Throughout the fall, Martinez set up his portable photo booth outside of laundry establishments such as Aqua Clara Laundromat in his neighborhood of Jackson Heights. Reminiscent of a traveling vaudeville act, Martinez pulled heavy black curtains and backdrops out of a trunk in order to set the stage for ushering people into his booth to take their portraits and interview them about their neighborhood. His sitters often hailed from other parts of the world like Central and South America, as well as East and (to a lesser extent) South Asia. Not surprisingly, the Latino neighbors were most comfortable with the Colombian photographer.
Martinez taking a portrait in his photo booth: His backdrops include a vintage fabric of rose print, a map of the world, and a collage of calling cards reflective of the linguistic diversity and ethnic connections to home of his immigrant neighbors in Jackson Heights. Photo by Hrag Vartanian.
The themes that Martinez culled from neighbors’ testimonies were urban planning, environmental justice, community development, and cultural identity/diversity. Addressing these issues, people suggested more green spaces, libraries, cultural activities, and after-school arts programs in Queens. In response, Martinez has found that there are many artists who are willing to volunteer their time to meet the cultural needs of the Queens community. But the political will is first needed to develop cultural activities in his neighborhood. To stimulate this will through advocacy, he will soon present his project to the local community board.
Drawing inspiration from the Situationists and other urban interventionists, guerilla artist Worley roamed the streets of New York’s boroughs, flyer-bombing bulletin boards at numerous laundromats. Each flyer is like a hi-jacked version of the target logo found on a box of Tide. Its message is clear: customers are called to ring The Dirty Laundry Line (888-320-2427) and anonymously “air out” their dirty laundry or voyeuristically listen to what’s been voiced. The archived messages can also be heard on Worley’s website.The artist tapped into the potential for openness in what she views as the public yet intimately awkward space of a laundromat where people often avoid each other in the private act of handling their unwashed intimates. Messages ranged from confessions of love and infidelity to transgressions in the workplace and causes of the swine flu. But clearly there is still a ways to go in washing out all the dirt. As Worlee admits, there are currently more voyeurs ringing the Line than purgers of sin.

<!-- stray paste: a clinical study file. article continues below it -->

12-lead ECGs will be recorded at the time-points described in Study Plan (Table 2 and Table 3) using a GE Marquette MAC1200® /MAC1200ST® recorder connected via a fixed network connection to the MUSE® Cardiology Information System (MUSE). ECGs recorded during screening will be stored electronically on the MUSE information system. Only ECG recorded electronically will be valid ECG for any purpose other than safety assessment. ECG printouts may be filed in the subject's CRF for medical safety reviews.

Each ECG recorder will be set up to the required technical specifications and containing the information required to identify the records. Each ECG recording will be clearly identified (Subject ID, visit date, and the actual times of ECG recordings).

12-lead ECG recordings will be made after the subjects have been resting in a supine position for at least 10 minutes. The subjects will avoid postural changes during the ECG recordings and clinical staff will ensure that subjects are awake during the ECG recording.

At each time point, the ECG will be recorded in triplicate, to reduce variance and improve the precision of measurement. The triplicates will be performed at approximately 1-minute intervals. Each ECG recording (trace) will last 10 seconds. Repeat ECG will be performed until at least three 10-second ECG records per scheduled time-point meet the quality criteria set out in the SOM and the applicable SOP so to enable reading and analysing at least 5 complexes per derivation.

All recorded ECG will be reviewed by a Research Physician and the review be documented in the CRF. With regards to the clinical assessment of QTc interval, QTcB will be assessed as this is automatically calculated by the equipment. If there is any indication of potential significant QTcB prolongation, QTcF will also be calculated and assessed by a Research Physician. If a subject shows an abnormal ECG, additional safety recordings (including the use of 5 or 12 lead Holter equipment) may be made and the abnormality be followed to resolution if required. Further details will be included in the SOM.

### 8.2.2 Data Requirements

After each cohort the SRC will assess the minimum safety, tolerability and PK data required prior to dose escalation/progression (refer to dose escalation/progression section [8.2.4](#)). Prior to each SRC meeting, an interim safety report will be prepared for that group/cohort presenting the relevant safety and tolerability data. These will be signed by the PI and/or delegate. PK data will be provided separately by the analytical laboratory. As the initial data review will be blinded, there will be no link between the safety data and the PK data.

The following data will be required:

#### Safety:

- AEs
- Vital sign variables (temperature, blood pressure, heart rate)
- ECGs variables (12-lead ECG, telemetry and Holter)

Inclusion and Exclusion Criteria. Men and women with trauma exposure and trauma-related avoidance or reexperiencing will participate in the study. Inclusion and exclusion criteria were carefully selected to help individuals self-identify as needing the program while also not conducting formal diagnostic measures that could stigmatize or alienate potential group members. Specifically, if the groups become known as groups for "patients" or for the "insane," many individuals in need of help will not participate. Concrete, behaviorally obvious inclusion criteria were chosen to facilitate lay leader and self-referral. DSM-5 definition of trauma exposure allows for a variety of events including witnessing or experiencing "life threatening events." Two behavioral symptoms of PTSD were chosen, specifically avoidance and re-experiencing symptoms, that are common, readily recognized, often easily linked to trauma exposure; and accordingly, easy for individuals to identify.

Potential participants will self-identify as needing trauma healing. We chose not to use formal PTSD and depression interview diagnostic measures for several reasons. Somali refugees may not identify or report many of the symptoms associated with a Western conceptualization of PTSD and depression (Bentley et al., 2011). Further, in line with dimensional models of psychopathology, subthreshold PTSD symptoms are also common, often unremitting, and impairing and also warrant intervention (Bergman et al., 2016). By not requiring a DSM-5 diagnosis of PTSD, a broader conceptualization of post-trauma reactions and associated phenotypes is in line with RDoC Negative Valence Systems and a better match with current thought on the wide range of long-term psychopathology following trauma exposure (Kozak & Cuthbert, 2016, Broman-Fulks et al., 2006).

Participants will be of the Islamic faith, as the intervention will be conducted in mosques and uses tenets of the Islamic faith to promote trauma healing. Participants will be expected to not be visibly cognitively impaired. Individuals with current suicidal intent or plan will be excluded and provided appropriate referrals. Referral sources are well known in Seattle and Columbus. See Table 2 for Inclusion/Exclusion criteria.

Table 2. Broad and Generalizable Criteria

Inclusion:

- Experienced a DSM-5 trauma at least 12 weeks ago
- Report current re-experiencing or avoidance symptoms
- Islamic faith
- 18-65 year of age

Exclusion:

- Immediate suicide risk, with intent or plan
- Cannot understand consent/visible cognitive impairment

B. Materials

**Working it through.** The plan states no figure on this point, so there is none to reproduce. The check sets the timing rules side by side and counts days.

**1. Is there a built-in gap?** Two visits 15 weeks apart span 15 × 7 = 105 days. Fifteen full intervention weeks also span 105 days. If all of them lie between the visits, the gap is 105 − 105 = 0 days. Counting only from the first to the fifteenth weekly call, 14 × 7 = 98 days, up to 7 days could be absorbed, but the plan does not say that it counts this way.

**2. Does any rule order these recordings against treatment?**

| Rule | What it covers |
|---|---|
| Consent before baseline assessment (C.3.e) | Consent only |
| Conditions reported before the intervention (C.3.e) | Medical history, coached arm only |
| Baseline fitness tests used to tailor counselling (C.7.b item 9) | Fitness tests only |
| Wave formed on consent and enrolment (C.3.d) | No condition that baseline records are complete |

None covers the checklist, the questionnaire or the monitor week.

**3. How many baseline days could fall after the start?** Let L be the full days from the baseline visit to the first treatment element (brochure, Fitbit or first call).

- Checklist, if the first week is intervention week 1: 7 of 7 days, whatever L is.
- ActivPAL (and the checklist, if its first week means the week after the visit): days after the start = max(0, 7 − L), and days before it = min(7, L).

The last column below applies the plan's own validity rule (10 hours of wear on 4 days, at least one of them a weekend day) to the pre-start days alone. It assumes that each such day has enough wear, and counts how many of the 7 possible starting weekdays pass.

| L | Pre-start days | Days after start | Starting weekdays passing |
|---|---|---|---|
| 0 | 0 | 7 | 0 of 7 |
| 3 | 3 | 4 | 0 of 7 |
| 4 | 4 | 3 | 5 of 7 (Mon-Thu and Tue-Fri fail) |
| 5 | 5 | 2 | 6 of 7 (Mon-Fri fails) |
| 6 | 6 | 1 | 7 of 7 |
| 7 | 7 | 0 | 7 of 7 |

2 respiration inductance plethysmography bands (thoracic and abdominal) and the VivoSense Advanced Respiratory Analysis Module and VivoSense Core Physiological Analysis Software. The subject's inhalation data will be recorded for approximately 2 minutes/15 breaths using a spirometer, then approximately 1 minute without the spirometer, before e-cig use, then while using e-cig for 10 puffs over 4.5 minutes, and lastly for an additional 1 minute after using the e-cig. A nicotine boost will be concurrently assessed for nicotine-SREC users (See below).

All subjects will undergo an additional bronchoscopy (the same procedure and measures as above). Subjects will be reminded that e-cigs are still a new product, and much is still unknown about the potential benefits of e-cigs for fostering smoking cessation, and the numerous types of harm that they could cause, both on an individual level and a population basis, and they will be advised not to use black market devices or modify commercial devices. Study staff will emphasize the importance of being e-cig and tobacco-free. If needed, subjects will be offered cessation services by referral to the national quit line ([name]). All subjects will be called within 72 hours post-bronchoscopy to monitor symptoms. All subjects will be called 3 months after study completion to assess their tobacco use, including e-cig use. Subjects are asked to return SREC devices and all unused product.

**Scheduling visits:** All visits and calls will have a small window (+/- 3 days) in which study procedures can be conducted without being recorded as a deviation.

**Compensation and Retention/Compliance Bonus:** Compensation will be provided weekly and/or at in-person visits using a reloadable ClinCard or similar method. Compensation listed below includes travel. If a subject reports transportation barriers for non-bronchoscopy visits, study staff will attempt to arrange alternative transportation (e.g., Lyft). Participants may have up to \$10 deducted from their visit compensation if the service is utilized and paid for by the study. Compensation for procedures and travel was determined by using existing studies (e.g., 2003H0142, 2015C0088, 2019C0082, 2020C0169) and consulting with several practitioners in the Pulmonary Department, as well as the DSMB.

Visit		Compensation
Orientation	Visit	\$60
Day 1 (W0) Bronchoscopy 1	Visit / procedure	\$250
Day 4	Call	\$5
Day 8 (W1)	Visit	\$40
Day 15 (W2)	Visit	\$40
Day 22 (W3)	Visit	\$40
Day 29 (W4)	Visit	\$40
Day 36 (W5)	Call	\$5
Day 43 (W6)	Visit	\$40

With this downloadable flyer on Worlee’s website www.thedirtylaundryline.com, the artist invites interested parties to flyer-bomb their own neighborhood coin-op and be part of her web of interventions.
For the next Create Change residency cycle, the LP will release its call for proposals in January 2010.
Expanding on the Mission
The LP has ambitious long-term goals, among them the purchase and ownership of its own laundromat art center where public art and art education programs would be consistently offered to the public, and would provide a more sustainable social enterprise model for the organization itself. “The purpose of the social enterprise element of our revenue model is in service to the mission,” says Wilson, “so first and foremost our current priority is to scale up the impact of what we do and who we do it for. The sooner we have more human and financial resources that we can invest in planning and executing the launch of the business, the sooner we can pursue a real estate project.” To raise funds, the LP successfully executed its first benefit auction in November, with editions by Glenn Ligon, Wayne Hodge, Chitra Ganesh, Shinique Smith, Saya Woolfack, andMickalene Thomas. Tickets were refreshingly priced at the affordable rate of $25 to upwards of $1,000, in line with the LP’s focus on giving more access to the general public.
The 2009 Create Change Public Artist Residency exhibition opening at SUPERFRONT in Bedford-Stuyvesant (2009). Photo by Sara Zuiderveen.
First and foremost, the LP would like to grow the scale and impact of WiP by establishing in-school programs as well as expanding its out-of-school activities to include more drop-in workshops and courses that will connect art-making with larger life lessons. The LP is also setting its sights on deepening the impact of Create Change residency artists by making their public art projects into longer-term engagements with neighbors and neighborhoods. Other large-scale aspirations include the potential replication of the LP model beyond the five boroughs to other cities and countries throughout the world. Judging from the drive and vision of those associated with the LP, the seemingly humdrum space of the community coin-op will continue to evolve and elevate into universal sites of creative possibility.
Karen Demavivas is Program Officer, Immigrant Artist Project at New York Foundation for the Arts.
Suzan Sherman is the Editor of NYFA Current.